How to Stop Gambling

Kathleen Esposito
Poker Chip

For some, gambling is something to do on a yearly trip to Vegas or at the annual New Year's Eve party. For others, it's a regular habit that becomes a potentially life-destroying addiction. Just like with substance addiction, it can be very difficult for a compulsive gambler to just stop, even after it has caused negative consequences. However, it is possible.

Step One: Make a Plan

It might seem impossible for you to sit at home and avoid the lure of the poker parlor down the street. That's why planning ahead is so important. Come up with a list of activities you enjoy that can fill the void that gambling fills for you now. For example, if you spend every Friday night playing video slots, join a book club that meets on Friday nights instead.

Make a list of people in your social network that are not involved in gambling and find out what they do for fun, and then ask if you can go along. Also, list things you can do solo, such as watching a DVD, meditating, or running.

Step Two: Restrict Your Finances and Change Habits

Cut off your access to cash so you have no money to play with. This doesn't mean quitting your job, but it does mean closing your credit card accounts. It also means asking a trusted friend or family member to deposit your paycheck into an account that you cannot withdraw money from without their consent and to only take out money for necessities.

If you gamble using your computer, block all gambling websites. Stay away from businesses that allow gambling, such as casinos, race tracks and lottery ticket merchants. Don't hang out with gambling friends.

Step Three: Determine Why You Gamble

Many people gamble to escape stress, depression, boredom and loneliness. Try to determine why you gamble so you can identify what your triggers are. For example, if you gamble due to stress, you could get triggered by a tough day at work or an important exam coming up.

Some people have more than one trigger, especially if they have been gambling for a long time. When you get triggered, consult your plan from step one. This can help you avoid relapse. Then, write down how you were feeling when you had the urge to gamble.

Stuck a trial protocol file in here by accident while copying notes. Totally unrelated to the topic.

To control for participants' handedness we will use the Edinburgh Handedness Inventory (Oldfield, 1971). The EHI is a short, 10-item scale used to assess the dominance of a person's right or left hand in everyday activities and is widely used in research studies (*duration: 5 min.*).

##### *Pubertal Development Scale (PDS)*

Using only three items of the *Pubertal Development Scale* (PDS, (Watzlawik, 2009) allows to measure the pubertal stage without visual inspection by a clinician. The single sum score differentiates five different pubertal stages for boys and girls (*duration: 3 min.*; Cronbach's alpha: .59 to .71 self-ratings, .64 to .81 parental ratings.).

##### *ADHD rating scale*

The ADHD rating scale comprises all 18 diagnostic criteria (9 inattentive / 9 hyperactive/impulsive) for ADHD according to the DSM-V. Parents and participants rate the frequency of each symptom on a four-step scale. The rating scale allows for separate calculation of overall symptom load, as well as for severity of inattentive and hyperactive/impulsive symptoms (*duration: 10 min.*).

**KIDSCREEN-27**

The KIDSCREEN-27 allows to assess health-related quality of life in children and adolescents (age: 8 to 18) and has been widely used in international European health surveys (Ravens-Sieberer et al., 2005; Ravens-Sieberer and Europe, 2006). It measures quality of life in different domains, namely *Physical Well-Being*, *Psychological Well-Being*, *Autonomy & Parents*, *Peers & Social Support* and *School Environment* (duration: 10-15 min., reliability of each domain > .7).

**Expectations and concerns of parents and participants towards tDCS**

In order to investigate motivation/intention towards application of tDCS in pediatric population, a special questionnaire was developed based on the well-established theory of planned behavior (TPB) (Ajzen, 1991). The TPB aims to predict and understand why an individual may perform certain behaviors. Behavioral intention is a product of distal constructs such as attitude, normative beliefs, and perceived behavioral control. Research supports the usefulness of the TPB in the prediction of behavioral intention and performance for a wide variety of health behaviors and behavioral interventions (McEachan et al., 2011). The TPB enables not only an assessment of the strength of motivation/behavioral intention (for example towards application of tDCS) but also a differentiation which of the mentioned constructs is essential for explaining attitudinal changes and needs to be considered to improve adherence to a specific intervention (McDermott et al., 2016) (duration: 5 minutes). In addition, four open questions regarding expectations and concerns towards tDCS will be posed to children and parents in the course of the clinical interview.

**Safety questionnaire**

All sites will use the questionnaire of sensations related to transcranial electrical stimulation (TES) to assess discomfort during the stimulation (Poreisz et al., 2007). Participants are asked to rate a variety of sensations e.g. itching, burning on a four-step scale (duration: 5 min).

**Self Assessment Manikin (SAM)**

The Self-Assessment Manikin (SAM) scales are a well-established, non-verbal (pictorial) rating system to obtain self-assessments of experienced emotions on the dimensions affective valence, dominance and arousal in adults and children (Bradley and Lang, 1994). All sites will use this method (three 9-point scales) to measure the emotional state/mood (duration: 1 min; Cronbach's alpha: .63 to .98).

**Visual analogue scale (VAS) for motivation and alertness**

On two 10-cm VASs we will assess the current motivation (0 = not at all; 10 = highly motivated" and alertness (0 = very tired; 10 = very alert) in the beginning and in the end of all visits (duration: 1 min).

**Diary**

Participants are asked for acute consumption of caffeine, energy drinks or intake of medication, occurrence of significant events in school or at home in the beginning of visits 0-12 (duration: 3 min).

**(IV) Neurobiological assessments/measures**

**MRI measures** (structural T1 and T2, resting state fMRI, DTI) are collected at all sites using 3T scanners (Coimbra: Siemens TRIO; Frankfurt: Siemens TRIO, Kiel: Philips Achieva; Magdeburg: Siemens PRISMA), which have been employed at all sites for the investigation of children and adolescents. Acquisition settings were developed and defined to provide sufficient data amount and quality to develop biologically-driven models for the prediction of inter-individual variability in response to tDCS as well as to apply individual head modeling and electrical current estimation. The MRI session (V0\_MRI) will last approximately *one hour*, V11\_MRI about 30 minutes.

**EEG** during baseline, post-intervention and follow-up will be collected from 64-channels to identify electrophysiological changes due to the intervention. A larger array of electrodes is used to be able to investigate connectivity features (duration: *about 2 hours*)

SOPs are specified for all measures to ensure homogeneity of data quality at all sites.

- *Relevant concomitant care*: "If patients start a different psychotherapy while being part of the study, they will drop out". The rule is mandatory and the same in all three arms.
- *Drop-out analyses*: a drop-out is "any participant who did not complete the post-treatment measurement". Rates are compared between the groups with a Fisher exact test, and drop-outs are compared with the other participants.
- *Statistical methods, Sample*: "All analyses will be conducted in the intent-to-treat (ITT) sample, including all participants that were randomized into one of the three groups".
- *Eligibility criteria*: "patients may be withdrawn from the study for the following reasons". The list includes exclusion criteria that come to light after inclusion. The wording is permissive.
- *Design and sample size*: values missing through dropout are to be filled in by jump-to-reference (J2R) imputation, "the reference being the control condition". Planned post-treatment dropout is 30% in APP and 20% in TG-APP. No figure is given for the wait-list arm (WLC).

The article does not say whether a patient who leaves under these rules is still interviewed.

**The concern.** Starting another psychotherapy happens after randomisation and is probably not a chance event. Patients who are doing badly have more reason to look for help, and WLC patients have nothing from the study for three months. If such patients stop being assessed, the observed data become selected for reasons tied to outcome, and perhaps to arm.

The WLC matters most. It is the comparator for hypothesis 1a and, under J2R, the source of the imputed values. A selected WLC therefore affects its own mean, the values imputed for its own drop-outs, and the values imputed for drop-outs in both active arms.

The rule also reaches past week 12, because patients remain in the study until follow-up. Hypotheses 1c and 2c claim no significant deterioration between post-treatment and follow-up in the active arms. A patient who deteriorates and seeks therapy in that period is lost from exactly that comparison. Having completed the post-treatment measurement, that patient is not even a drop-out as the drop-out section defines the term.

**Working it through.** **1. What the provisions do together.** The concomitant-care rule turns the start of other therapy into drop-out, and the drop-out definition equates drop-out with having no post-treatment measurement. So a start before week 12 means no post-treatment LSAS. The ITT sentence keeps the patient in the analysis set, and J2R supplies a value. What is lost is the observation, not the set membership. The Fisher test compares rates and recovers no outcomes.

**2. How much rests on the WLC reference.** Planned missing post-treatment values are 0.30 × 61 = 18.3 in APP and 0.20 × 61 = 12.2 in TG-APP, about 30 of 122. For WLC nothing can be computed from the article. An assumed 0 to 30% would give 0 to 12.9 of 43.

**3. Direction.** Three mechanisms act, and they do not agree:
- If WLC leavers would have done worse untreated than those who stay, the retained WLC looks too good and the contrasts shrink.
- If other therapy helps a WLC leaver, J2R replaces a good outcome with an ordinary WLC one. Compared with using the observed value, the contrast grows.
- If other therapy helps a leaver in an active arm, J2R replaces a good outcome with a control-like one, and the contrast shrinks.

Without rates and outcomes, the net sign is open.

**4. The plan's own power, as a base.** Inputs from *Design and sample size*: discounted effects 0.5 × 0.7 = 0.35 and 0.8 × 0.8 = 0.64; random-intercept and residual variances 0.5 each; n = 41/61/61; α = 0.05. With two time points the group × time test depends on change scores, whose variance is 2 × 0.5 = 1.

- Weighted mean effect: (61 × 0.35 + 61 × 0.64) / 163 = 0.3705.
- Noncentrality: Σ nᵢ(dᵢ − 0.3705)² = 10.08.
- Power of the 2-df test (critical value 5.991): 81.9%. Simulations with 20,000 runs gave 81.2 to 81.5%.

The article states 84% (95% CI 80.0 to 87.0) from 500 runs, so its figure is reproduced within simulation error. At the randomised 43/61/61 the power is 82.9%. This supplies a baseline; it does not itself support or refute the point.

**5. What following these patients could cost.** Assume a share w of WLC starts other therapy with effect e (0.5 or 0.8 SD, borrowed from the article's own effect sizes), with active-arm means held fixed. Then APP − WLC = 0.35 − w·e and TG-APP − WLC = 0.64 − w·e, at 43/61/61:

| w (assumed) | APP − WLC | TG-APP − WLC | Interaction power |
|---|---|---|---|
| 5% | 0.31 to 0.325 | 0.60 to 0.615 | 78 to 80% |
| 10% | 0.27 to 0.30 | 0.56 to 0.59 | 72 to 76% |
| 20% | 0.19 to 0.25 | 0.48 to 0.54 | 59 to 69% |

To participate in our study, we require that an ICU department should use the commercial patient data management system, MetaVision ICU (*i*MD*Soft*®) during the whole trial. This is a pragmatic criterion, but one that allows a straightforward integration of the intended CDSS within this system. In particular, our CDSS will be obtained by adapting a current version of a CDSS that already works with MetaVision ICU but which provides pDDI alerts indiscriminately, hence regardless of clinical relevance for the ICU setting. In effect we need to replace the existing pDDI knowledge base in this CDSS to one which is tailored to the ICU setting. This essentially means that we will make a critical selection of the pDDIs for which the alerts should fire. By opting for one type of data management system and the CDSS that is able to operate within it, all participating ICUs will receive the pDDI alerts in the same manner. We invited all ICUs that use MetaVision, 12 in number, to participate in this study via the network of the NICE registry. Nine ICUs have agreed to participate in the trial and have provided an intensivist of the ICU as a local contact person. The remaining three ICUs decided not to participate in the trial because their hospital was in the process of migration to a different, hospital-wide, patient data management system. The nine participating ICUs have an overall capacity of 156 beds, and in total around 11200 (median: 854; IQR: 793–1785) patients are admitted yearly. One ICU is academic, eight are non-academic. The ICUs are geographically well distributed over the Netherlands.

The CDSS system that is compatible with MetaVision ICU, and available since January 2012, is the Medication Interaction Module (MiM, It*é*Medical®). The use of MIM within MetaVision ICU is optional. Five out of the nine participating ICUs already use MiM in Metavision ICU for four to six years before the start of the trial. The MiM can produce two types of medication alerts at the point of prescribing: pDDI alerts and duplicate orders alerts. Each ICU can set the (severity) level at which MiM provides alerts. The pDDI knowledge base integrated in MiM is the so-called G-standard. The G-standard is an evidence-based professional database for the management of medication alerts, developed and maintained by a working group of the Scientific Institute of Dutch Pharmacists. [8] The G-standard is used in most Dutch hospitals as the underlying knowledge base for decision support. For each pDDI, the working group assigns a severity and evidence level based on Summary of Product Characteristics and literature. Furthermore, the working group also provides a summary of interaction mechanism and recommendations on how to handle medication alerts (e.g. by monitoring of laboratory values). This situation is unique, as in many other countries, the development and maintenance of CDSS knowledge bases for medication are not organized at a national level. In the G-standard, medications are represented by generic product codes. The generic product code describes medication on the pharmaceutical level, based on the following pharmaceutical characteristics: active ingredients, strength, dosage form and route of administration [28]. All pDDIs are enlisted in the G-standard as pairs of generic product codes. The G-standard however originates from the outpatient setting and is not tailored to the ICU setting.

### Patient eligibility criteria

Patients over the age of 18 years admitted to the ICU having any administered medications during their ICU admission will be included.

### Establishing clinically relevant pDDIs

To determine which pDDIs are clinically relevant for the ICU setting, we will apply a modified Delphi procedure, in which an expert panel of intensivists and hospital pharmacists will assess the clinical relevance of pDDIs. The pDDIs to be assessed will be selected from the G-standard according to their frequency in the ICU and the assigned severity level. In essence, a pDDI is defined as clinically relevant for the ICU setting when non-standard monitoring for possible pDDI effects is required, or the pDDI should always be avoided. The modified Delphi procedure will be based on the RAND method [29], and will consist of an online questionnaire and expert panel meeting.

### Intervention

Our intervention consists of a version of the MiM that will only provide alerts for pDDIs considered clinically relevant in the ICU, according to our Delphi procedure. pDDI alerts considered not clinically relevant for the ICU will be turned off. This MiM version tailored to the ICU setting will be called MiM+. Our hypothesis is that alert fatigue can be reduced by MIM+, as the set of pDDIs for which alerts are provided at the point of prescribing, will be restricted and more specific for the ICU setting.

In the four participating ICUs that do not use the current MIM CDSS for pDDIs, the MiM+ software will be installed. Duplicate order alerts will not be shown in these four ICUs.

Pathological Gambling

When you feel as though you simply cannot control your urge to gamble despite your best efforts, you may be a pathological gambler. Psychiatrist Richard J. Rosenthal defines pathological gambling as "a continuous or periodic loss of control over gambling; a preoccupation with gambling and with obtaining money with which to gamble; irrational thinking; and a continuation of the behavior despite adverse consequences."

If following the advice above does little to curb your gambling, you may have reached this stage in your addiction. If so, it's important that you reach out for help because this may be something you can't do alone, no matter how hard you try.

Step Four: Join a Support Group

Gamblers Anonymous has meetings all over the United States, as does SMART Recovery, and some addiction treatment centers have groups for problem gamblers. It may be easier to share your struggles with like-minded people than with friends and family, especially if you want to keep your financial problems a relative secret.

Meeting others in recovery is also a great way to start building a new social circle. If you'd rather speak to someone by phone, call the National Council on Problem Gambling Hotline at 1-800-522-4700 for confidential information.

Step Five: Explore the Root of Your Addiction

Individual therapy can be helpful to stop gambling permanently, especially cognitive behavioral therapy. It can help you deal with the negative thoughts that led you to use gambling to feel better.

According to MedicineNet, 70% of compulsive gamblers have a coexisting condition, such as a mood disorder or another substance abuse problem. In these instances, the coexisting condition needs to be addressed in order to successfully conquer your urge to gamble.

Be Patient With Yourself

While gambling is not a physical addiction, you can still find yourself going through a withdrawal of sorts, feeling depressed and anxious when you initially stop gambling. That's because the emotions you tried to mask with gambling can now come to the surface and be dealt with and explored in a healthy way.

Give yourself some time to heal and feel better. Self-care is essential during the early stages of recovery.

How to Stop Gambling